Voices of the Maryland Campaign: September 14, 1862

South Mountain Battle

A 1864 depiction of the morning’s fight at Fox’s Gap.

From 9 a.m. until the sun set behind the hills, the day-long Battle of South Mountain raged. Federal troops first struck up the mountain at Fox’s Gap. By the end of 13 hours of fighting, the motley assortment of Confederate units assigned to defend the gap barely held on, but their position seemed untenable. The same could be said of the Southerners protecting Turner’s Gap–they seemed to be driven at all points, but somehow still clung to the gap itself.

At the southernmost gap, William Franklin’s Union Sixth Corps routed the Confederate defenders. The fighting there drowned out the Confederate bombardment this day of Harpers Ferry. For Robert E. Lee, the wheels seem to have come off of his campaign. The Army of the Potomac struck his divided army and now seemed on the verge of defeating it piecemeal. With his head sunk low, Lee ordered what seemed to be unthinkable–the retreat of his army from Maryland.

Nearly 5,000 soldiers fell in the fighting on the rugged, boulder-strewn slopes of South Mountain on Sunday, September 14. For one soldier, in particular, his wound that day at Fox’s Gap became just one piece of his life’s story. Lt. Col. Rutherford B. Hayes commanded the 23rd Ohio Infantry at Fox’s Gap and received a gruesome wound while leading his men forward. Here are some of his recollections of the fight.

Rutherford-B-Hayes-General

Rutherford B. Hayes ably commanded the 23rd Ohio Infantry at South Mountain.

Our men halted at a fence near the edge of the woods and kept up a brisk fire upon the enemy, who were sheltering themselves behind stone walls and fences near the top of the hill, beyond a cornfield in front of our position. Just as I gave the command to charge I felt a stunning blow and found a musket ball had struck my left arm just above the elbow. Fearing that an artery might be cut, I asked a soldier near me to tie my handkerchief above the wound. I soon felt weak, faint, and sick at the stomach. I laid down and was pretty comfortable…

I was told there was danger of the enemy flanking us on our left, near where I was lying. I called out to Captain Drake, who was on the left, to let his company wheel backward so as to face the threatened attack. His company fell back perhaps twenty yards, and the whole line gradually followed the example, thus leaving me between our line and the enemy…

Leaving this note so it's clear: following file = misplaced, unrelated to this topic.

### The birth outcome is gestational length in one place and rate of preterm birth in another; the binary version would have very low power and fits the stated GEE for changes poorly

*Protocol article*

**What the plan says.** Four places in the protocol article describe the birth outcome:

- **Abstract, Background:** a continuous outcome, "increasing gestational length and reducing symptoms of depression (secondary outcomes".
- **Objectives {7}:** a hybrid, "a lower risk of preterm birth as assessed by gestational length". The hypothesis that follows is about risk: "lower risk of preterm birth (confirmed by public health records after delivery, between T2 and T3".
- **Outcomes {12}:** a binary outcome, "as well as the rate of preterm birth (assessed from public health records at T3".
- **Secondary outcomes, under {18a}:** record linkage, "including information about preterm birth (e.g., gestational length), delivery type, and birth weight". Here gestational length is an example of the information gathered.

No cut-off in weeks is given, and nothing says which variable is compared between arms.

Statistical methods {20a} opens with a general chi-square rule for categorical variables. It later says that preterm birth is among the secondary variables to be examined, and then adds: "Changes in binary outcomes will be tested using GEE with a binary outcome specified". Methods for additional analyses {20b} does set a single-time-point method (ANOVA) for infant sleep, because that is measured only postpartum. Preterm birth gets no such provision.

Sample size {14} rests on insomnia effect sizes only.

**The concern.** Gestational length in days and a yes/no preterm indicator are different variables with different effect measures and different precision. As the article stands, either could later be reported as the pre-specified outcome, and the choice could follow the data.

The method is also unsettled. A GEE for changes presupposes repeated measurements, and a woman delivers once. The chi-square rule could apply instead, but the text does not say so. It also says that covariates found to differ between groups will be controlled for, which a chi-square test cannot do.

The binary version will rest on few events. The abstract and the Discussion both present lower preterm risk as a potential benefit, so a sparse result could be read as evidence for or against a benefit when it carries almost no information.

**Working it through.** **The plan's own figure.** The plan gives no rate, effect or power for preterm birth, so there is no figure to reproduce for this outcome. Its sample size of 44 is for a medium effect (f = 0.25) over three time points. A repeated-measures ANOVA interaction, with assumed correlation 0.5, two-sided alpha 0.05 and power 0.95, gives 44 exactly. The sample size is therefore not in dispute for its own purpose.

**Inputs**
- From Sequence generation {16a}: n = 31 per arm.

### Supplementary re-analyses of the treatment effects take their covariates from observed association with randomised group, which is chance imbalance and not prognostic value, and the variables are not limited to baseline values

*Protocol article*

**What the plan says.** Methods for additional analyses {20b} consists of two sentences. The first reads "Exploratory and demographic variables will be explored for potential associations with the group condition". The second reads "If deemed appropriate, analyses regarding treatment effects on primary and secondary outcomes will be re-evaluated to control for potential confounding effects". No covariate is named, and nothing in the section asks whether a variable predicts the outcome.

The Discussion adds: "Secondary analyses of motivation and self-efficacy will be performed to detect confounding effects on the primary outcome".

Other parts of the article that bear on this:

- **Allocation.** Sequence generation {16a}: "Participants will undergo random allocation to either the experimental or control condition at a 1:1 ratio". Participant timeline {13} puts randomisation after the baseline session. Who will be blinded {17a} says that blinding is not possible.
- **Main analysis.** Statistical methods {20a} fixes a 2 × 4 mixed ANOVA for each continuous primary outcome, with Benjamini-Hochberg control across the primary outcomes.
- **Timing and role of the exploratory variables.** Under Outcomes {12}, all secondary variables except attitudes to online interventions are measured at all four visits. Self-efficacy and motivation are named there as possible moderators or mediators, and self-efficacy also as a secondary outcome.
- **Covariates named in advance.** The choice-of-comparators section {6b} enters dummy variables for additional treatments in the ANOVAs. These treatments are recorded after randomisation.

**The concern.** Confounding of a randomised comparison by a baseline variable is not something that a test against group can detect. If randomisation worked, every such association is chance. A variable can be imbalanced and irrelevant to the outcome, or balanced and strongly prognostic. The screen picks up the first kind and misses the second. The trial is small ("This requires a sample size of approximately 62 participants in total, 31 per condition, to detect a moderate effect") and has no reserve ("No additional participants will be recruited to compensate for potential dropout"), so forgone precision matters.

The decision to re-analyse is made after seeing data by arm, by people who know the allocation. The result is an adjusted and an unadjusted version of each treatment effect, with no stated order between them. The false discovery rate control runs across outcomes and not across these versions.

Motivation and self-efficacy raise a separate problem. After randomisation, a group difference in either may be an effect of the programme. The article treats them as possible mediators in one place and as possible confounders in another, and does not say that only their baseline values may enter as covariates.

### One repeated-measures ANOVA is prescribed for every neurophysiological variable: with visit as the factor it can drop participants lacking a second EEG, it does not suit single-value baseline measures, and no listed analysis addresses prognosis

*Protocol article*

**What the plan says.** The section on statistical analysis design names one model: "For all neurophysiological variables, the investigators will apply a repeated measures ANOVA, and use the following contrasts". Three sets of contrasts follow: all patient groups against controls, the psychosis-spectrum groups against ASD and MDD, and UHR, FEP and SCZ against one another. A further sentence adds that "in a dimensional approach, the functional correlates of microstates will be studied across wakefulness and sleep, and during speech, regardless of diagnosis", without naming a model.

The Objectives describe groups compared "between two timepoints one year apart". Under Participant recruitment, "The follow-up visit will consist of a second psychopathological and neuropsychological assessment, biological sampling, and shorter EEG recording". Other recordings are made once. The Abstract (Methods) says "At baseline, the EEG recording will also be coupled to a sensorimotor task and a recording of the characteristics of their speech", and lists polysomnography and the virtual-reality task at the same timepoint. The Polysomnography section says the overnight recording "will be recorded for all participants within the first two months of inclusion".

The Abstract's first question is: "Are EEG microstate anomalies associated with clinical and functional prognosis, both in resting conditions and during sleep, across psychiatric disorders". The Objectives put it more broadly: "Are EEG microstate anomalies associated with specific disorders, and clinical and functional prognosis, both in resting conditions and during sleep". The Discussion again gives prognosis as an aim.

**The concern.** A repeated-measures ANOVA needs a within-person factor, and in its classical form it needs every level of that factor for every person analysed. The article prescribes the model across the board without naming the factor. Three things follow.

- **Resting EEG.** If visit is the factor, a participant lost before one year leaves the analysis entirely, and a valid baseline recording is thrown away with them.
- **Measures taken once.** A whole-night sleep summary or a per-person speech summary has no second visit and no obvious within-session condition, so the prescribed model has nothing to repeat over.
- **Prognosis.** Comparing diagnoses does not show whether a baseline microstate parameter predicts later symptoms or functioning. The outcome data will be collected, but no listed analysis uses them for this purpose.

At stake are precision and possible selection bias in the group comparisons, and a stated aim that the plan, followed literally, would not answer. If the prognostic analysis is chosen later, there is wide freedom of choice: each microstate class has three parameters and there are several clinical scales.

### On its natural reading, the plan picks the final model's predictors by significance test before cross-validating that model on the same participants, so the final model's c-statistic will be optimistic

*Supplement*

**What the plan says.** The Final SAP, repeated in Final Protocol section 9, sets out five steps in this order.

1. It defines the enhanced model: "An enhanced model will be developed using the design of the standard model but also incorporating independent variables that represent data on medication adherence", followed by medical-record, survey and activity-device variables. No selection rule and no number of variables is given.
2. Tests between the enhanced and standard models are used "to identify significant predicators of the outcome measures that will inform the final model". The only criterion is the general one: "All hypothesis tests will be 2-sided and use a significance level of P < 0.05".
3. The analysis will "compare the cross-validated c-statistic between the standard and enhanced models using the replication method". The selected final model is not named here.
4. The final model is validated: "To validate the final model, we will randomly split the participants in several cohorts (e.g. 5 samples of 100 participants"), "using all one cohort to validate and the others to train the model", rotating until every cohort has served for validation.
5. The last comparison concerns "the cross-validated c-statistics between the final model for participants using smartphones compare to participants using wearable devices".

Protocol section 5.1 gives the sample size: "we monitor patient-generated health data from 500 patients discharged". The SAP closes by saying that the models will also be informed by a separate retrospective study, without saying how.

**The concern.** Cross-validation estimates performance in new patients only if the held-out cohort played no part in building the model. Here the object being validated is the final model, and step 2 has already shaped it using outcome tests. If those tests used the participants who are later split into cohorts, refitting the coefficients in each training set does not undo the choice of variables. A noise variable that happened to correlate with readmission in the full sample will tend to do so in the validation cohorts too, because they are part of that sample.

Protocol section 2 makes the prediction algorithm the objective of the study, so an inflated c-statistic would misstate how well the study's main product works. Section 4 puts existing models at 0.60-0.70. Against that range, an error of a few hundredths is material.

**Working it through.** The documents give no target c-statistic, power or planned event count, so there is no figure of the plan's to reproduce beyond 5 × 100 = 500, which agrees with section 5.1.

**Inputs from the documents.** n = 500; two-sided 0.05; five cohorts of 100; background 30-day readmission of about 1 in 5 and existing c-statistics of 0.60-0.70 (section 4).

The firing continued pretty warm for perhaps fifteen or twenty minutes, when it gradually died away on both sides. After a few minutes’ silence I began to doubt whether the enemy had disappeared or whether our men had gone farther back. I called out, “Hallo Twenty-third men, are you going to leave your colonel here for the enemy?” In an instant a half dozen or more men sprang forward to me, saying, “Oh no, we will carry you wherever you want us to.” The enemy immediately opened fire on them. Our men replied to them, and soon the battle was raging as hotly as ever. I ordered the men back to cover, telling them they would get me shot and themselves too. They went back and about this time Lieutenant Jackson came and insisted upon taking me out of the range of the enemy’s fire. He took me back to our line and, feeling faint, he laid me down behind a big log and gave me a canteen of water, which tasted so good. Soon after, the fire having again died away, he took me back up the hill, where my wound was dressed by Dr. Joe. I then walked about half a mile to the house of Widow Kugler. I remained there two or three hours when I was taken with Captain Skiles in an ambulance to Middletown–three and a half miles–where I stopped at Mr. Jacob Rudy’s.

rudy-house.jpg

Jacob Rudy’s home still stands today on Middletown’s Main Street.

 

This entry was posted in Armies, Battlefields & Historic Places, Battles, Campaigns, Civil War Events, Primary Sources and tagged , , . Bookmark the permalink.

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